“Self-actualization” represents a concept derived from Humanistic psychological theory and, specifically, from the theory created by Abraham Maslow. Self-actualization, according to Maslow, represents growth of an individual toward fulfillment of the highest needs; those for meaning in life, in particular. Carl Rogers also created a theory implicating a “growth potential” whose aim was to integrate congruently the “real self” and the “ideal self” thereby cultivating the emergence of the “fully functioning person”. It was Maslow, however, who created a psychological hierarchy of needs, the fulfillment of which theoretically leads to a culmination of fulfillment of “being values”, or the needs that are on the highest level of this hierarchy, representing meaning.
Maslow’s hierarchy reflects a linear pattern of growth depicted in a direct pyramidal order of ascension. Moreover, he states that self-actualizing individuals are able to resolve dichotomies such as that reflected in the ultimate contrary of free-will and determinism. He also contends that self-actualizers are highly creative, psychologically robust individuals. It is argued herein that a dialectical transcendence of ascension toward self-actualization better describes this type of self-actualization, and even the mentally ill, whose psychopathology correlates with creativity, have the capacity to self-actualize.
Maslow’s hierarchy is described as follows:
2. Safety, or the needs for security and protection, especially those that emerge from social or political instability.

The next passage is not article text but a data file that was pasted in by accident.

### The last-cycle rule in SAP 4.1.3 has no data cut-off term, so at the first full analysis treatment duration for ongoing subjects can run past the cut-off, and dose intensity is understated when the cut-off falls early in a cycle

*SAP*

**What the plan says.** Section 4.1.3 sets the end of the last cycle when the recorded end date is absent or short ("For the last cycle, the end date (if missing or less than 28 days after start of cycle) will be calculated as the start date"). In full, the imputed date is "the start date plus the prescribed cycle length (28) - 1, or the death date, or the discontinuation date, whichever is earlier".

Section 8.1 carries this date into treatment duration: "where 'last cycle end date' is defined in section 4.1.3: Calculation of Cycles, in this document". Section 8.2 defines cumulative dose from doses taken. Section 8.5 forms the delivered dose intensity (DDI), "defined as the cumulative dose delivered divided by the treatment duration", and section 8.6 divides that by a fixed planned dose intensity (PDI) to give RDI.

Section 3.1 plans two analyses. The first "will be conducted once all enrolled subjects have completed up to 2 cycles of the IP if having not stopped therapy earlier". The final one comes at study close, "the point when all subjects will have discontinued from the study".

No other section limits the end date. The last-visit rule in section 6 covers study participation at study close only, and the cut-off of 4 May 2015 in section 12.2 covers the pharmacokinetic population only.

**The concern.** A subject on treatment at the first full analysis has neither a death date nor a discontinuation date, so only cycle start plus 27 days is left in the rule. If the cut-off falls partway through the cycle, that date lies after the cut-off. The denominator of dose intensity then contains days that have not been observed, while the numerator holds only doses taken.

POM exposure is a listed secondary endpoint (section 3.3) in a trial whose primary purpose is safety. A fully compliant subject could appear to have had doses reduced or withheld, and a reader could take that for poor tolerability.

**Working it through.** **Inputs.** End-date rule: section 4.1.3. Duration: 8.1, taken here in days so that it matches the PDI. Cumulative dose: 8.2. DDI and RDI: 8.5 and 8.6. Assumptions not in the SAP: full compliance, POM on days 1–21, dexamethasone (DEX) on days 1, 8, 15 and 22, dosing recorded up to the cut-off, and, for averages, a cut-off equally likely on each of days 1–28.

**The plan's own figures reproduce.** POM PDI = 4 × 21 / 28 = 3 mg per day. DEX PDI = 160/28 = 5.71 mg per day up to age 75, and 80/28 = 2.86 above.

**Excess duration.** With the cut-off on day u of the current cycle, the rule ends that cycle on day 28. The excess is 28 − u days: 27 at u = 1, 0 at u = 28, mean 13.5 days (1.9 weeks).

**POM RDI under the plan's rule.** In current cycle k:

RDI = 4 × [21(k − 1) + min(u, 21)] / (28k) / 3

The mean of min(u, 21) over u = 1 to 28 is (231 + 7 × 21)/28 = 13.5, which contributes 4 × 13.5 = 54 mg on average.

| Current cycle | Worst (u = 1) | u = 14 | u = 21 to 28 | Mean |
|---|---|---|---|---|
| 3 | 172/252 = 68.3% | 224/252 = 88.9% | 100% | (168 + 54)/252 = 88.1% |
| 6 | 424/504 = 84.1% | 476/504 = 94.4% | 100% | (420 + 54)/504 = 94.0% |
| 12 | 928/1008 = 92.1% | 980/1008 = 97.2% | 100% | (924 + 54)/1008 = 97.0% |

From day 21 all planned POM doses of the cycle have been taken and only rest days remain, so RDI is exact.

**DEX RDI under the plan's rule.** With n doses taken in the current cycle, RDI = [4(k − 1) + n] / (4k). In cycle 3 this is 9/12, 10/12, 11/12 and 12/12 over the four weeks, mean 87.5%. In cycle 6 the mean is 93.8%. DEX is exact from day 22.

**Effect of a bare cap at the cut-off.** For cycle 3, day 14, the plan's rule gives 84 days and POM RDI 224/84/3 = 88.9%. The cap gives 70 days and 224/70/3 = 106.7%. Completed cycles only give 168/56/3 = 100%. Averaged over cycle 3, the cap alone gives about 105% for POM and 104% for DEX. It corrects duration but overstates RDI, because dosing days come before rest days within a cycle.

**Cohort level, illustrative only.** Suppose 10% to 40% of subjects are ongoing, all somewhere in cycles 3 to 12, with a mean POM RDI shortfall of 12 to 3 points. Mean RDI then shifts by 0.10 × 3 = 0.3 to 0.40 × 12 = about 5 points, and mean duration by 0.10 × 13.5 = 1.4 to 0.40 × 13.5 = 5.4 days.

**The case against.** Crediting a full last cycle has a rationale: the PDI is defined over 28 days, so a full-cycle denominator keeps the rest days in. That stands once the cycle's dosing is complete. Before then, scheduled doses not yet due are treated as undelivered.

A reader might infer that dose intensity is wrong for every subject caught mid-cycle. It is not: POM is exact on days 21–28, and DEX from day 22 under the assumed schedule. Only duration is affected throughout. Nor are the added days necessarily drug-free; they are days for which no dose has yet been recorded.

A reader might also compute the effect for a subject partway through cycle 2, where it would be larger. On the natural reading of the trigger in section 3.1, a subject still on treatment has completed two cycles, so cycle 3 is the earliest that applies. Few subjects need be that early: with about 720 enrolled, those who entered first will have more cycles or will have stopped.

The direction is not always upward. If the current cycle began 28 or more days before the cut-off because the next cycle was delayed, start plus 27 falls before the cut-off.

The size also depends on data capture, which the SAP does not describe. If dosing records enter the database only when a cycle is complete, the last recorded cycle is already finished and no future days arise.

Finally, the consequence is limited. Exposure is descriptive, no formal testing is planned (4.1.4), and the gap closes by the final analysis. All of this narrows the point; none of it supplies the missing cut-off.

5. And “being” needs concerning creative self-growth, engendered from fulfillment of potential and meaning in life.
Erikson created a theory of psychosocial dichotomies represented as “trust versus mistrust” and “autonomy versus shame and doubt”, as examples. In terms of Erikson’s final stage of development, that of “ego integrity versus despair”, the successful resolution of this stage corresponds with a sense of life’s meaning. It is clear that the self-actualized person might be in danger of dying, but nevertheless may find meaning in life. This means that lower level needs might be unfulfilled even in situations represented by “being values”, such as a sense of meaning in life. Note, however, that Maslow asserted that one’s needs may be only partially fulfilled at any given moment.
Mahatma Gandhi, Viktor Frankl, and Nelson Mandela may serve as examples of people who each personify a reality self-actualization. At risk of his life, Mahatma Gandhi utilized civil disobedience for purposes of freedom, Viktor Frankl was a holocaust survivor who never relinquished his grasp of life’s meaning, and Nelson Mandela maintained an attitude of meaning in life even while he was imprisoned. The safety needs of these individuals may have been threatened in these particular life circumstances, but it may be understood that many people whose safety needs are compromised may be cognizant of being values. They may find life to be meaningful explicitly because of situations of danger to their lives, situations represented by the dichotomy of life and death, in particular.